a challenge to the church. Being a challenge to the church, it is also, in less degree,
a challenge to the state. The woman who takes a fearless stand for the incoming sex ideals
must expect to be assailed by reactionaries of every kind. Imperialists and exploiters
will fight hardest in the open, but the ecclesiastic will fight longest in the dark.
He understands the situation best of all; he best knows what reaction he has to fear
from the morals of women who have attained liberty. For, be it repeated, the church has
always known and feared the spiritual potentialities of woman's freedom.
And in this lies the answer to the question why the opponent of birth
control raises the moral issue. Sex morals for women have been one-sided; they have been
purely negative, inhibitory and repressive. They have been fixed by agencies which have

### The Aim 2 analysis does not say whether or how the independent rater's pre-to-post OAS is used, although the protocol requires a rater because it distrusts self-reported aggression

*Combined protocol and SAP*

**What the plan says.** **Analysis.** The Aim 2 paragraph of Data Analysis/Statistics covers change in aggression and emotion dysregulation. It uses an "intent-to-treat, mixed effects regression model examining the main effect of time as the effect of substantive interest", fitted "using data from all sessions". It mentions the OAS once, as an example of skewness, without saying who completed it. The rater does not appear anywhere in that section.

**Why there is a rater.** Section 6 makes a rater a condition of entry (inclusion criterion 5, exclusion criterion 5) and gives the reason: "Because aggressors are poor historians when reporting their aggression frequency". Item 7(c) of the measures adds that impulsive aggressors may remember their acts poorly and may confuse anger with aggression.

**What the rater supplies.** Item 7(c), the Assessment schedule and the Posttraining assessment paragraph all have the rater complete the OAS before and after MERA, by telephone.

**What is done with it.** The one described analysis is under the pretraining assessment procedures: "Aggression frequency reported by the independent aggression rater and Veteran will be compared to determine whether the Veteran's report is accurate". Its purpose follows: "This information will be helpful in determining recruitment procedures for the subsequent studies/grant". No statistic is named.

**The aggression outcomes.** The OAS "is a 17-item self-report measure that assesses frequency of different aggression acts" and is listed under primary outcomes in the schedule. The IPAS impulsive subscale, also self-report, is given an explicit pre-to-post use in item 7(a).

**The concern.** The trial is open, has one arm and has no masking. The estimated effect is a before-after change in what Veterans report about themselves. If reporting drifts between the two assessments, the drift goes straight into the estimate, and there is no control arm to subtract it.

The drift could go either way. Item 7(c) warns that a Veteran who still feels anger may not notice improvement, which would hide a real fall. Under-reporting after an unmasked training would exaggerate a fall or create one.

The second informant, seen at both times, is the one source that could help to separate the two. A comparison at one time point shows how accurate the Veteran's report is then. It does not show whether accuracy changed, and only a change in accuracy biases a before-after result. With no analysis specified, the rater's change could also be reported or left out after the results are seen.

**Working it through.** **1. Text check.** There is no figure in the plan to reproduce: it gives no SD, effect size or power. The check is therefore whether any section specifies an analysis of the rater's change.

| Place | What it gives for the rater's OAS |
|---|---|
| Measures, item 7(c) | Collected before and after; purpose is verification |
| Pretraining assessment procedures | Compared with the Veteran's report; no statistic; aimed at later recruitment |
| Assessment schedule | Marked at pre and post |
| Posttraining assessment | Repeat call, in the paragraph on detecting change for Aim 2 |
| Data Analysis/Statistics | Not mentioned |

sought to keep women enslaved; which have been determined, even as they are now, to use
woman solely as an asset to the church, the state and the man. Any means of freedom which
will enable women to live and think for themselves first, will be attacked as immoral
by these selfish agencies.
What effect will the practice of birth control have upon woman's moral
development? As we have seen in other chapters, it will break her bonds. It will free
her to understand the cravings and soul needs of herself and other women. It will enable
her to develop her love nature separate from and independent of her maternal nature.
It goes without saying that the woman whose children are desired and
are of such number that she can not only give them adequate care but keep herself mentally
and spiritually alive, as well as physically fit, can discharge her duties to her children
much better than the overworked, broken and querulous mother of a large, unwanted family.